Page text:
I'm not much of a sports fan never have been but that's the feeling I get on Opening Day.
Joe Nuxhall died last fall, and reminders were everywhere March 31, as they should have been. The fountain was flowing again on Fountain Square, the sun came out for a second and the air even seemed a little warmer for a few hours.
Living along Washington Park in Over-the-Rhine, as I have now for four Opening Days, I get the extra bonus of having the parade pass my house. Friends and family come down and sit in the windowsills and on the fire escape and watch the nearly two-hour parade flow past. Inside, I serve up roasted peanuts, Cracker Jack, hot dogs, Skyline chili and Christian Moerlein beer.
It might be the best part of living in my neighborhood. Downstairs, at street level, my neighbors set up folding chairs and line the parade route. It's my favorite day of the year.
Signs typically go up Saturday afternoon to signify that those parked along the parade route past 5 a.m. Monday will be subject to towing. By the time I wake up, the street is cleared of cars. Soon several city street sweepers make their way down the route, sucking up the trash that lines the streets.
Meanwhile, city workers manning long sticks with sharp ends pick up seemingly every single piece of trash in sight.
The place looks good. It's like the old 'hood is getting ready for Easter brunch though it won't get this kind of attention again until next year's Opening Day Parade.
I've often said that Over-the-Rhine has a vibe, a psychic rhythm that beats with the tension, or lack thereof, flowing through its beaten veins. On Opening Day morning, it seems everyone is on the same page. It's a good day to be a Cincinnatian. It's our own private holiday.
This year even Cincinnati Public Schools had the day off not because the Reds started their regular season, of course. (We know that's really why school officials scheduled a "records day" March 31, but they can't say it publicly.) Hey, they want to celebrate some baseball, too.
The Reds were the first professional baseball team when they formed in 1869, though the city no longer gets the distinction of hosting the season's first game (as was the case for decades). Major League Baseball officially opened its season in Japan last week when the Boston Red Sox played the Oakland Athletics.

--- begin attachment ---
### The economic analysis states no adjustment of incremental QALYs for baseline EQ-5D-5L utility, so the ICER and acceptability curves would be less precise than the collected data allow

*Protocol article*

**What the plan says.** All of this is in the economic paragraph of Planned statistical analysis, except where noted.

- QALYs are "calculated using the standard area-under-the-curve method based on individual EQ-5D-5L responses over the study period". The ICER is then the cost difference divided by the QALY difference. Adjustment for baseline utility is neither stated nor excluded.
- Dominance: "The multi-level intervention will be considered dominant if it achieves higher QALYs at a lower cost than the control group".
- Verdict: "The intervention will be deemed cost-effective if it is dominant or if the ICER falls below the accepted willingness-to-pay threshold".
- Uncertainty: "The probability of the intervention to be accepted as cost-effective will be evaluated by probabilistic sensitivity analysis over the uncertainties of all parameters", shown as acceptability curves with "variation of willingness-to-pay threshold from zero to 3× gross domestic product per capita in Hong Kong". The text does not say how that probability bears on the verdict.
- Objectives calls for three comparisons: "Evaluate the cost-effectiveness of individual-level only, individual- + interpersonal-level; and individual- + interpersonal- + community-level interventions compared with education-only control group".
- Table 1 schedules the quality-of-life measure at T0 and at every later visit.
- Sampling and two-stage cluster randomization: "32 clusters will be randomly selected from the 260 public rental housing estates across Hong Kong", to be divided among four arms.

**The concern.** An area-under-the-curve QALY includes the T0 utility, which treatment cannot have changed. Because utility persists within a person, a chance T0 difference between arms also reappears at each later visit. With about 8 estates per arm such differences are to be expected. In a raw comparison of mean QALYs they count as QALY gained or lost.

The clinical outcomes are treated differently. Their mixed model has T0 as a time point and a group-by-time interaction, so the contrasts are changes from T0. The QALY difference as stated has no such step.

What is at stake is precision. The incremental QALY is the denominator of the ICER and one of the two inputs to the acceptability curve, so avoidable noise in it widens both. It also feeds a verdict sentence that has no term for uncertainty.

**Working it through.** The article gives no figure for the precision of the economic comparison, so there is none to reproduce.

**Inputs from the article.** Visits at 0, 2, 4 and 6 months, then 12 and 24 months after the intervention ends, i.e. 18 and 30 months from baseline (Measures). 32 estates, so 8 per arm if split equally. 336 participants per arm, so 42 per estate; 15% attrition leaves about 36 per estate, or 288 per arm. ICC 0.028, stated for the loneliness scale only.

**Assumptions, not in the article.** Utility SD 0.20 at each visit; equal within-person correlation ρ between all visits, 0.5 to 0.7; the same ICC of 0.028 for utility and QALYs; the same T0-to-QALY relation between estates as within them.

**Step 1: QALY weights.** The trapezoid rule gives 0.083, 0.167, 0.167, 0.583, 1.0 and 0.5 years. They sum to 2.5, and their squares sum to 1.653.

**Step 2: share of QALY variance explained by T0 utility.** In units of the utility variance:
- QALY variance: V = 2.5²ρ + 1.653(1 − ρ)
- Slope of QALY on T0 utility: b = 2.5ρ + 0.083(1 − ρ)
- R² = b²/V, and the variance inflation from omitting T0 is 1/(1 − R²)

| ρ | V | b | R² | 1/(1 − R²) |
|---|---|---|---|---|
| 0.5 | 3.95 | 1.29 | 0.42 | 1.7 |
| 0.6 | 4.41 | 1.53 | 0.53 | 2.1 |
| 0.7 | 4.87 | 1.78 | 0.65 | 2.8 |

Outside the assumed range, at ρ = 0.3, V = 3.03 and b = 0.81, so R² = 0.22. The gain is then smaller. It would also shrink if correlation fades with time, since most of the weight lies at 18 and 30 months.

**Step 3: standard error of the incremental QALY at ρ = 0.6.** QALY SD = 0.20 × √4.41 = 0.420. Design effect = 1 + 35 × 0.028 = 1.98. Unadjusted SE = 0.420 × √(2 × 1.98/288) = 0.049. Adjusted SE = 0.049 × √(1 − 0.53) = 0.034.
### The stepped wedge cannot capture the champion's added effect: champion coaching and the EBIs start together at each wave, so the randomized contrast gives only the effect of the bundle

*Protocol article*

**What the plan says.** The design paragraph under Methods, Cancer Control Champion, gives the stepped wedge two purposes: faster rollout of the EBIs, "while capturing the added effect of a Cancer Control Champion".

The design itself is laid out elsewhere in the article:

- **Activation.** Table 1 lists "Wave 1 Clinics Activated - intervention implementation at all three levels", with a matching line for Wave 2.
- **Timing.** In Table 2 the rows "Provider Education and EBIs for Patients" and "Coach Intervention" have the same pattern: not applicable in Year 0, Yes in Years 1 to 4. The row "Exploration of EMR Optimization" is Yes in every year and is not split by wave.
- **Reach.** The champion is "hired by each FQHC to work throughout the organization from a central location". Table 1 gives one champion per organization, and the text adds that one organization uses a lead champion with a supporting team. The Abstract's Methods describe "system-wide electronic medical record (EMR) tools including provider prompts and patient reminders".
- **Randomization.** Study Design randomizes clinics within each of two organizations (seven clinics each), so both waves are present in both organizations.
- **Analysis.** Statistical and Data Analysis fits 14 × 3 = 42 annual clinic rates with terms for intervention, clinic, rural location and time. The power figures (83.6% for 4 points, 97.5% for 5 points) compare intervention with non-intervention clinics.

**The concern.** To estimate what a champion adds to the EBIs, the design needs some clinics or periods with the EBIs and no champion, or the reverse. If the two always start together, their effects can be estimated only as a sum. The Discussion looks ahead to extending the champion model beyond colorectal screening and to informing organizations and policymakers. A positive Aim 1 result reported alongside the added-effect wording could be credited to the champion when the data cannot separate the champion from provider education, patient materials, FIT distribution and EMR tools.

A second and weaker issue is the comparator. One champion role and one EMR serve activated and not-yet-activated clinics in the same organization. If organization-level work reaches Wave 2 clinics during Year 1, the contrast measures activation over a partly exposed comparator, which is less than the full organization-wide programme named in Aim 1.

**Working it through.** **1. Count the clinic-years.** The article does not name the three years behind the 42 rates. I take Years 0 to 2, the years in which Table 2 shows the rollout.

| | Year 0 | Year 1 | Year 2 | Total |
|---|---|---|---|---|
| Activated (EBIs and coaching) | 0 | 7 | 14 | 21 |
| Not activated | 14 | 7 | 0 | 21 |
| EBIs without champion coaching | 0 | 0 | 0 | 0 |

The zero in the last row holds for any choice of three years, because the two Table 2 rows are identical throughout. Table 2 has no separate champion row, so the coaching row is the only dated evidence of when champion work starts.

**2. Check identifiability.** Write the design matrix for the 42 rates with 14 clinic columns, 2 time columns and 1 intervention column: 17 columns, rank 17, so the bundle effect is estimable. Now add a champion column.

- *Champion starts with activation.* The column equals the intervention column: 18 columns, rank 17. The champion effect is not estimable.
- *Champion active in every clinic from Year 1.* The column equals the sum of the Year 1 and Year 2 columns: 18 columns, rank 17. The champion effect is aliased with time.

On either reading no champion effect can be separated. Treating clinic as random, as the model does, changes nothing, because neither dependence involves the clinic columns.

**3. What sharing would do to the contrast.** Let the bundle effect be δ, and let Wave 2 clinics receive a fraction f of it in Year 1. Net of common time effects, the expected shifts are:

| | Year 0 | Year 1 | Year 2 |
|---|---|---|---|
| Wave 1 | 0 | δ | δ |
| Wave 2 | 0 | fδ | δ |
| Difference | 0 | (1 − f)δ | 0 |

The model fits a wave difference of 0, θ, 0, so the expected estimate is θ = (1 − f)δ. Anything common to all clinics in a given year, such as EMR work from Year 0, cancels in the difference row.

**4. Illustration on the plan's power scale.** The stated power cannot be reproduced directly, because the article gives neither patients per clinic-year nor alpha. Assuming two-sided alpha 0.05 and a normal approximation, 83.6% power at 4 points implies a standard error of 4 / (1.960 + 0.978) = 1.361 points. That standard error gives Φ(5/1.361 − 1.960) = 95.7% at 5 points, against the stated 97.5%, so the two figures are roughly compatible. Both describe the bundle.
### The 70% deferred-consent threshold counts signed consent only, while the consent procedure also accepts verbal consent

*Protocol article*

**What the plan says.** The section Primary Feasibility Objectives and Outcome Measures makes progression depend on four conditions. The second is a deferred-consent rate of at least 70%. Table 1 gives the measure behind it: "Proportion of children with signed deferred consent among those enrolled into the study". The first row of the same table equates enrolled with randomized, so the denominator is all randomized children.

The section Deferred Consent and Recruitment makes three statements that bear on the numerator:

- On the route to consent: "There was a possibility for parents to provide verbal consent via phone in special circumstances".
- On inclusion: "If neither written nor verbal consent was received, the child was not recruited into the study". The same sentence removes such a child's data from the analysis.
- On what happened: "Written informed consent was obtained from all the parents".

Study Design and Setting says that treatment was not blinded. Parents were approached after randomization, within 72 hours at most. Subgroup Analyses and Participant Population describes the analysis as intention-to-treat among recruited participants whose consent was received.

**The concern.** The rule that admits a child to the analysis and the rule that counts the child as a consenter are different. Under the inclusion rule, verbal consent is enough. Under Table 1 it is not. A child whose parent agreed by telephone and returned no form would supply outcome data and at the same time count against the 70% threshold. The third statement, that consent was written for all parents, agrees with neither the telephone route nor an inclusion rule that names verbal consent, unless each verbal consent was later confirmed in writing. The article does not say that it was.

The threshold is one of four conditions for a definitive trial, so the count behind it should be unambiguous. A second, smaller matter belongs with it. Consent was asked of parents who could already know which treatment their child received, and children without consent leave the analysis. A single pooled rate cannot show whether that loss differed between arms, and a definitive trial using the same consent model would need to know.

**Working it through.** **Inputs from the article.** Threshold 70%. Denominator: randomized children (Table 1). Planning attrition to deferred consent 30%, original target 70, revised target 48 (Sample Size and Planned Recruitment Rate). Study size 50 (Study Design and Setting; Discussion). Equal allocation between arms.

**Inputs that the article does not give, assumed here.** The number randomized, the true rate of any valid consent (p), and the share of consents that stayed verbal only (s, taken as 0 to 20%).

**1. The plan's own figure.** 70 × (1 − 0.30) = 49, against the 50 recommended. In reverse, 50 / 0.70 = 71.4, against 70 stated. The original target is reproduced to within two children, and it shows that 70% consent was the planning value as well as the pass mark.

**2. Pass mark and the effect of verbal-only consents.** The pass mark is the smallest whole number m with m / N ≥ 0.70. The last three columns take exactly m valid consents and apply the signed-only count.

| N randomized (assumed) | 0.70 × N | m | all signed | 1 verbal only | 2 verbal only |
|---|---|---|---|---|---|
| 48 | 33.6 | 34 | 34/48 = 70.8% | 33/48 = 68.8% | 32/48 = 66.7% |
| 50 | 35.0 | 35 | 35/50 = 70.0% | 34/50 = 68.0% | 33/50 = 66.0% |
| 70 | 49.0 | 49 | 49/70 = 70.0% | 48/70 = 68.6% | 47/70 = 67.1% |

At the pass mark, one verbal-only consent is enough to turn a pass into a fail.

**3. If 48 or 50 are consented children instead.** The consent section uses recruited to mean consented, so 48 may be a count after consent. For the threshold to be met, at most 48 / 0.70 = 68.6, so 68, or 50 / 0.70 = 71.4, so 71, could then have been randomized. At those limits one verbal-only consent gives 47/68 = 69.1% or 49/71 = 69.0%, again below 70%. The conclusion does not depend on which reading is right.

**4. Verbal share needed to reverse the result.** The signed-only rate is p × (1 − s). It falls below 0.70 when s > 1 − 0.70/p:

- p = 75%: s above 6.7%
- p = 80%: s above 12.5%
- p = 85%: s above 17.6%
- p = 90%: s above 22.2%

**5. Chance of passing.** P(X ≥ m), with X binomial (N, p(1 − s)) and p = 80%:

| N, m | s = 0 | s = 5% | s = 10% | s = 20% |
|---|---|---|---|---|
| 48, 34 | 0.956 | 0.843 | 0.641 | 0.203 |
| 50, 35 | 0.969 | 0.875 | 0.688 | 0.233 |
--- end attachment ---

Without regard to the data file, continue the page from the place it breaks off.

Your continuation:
Still, the Reds are the only major league team that always gets to open their season at home.
The Opening Day Parade is a nice oasis in the midst of what's become a month to dread in Over-the-Rhine. Back in 2006 it seemed that shooting on top of homicide on top of more shooting was all I heard in Over-the-Rhine. Several people were gunned down, including at least two from suburban Cincinnati who cruised the neighborhood to buy drugs.
That activity sparked the Cincinnati Police Department's major crackdown, which became known as the Vortex Unit. Things got better there, and quick. We never knew how bad it was until it got better.
Despite this year's parade and the holiday feeling, one of my neighbors had a gun pulled on her the night before Opening Day. She drove away; they stole her groceries on the sidewalk.
Two hours after the parade March 31, someone fired about six rounds in Washington Park. That night police responded to a shooting a half-block from my home and found cars with bullet holes in them, casings on the ground.
Between 2004 and now, Over-the-Rhine has changed dramatically. It seems to be getting better all the time, but I wonder what it's going to take to stop the April showering of bullets that accompanies the season's rain.
The inhabitants of Over-the-Rhine my neighbors who go to work every day and try to live life the right way deserve a safe neighborhood. March 31 was great, but the Opening Day Parade shouldn't be the only time to feel absolutely safe here.
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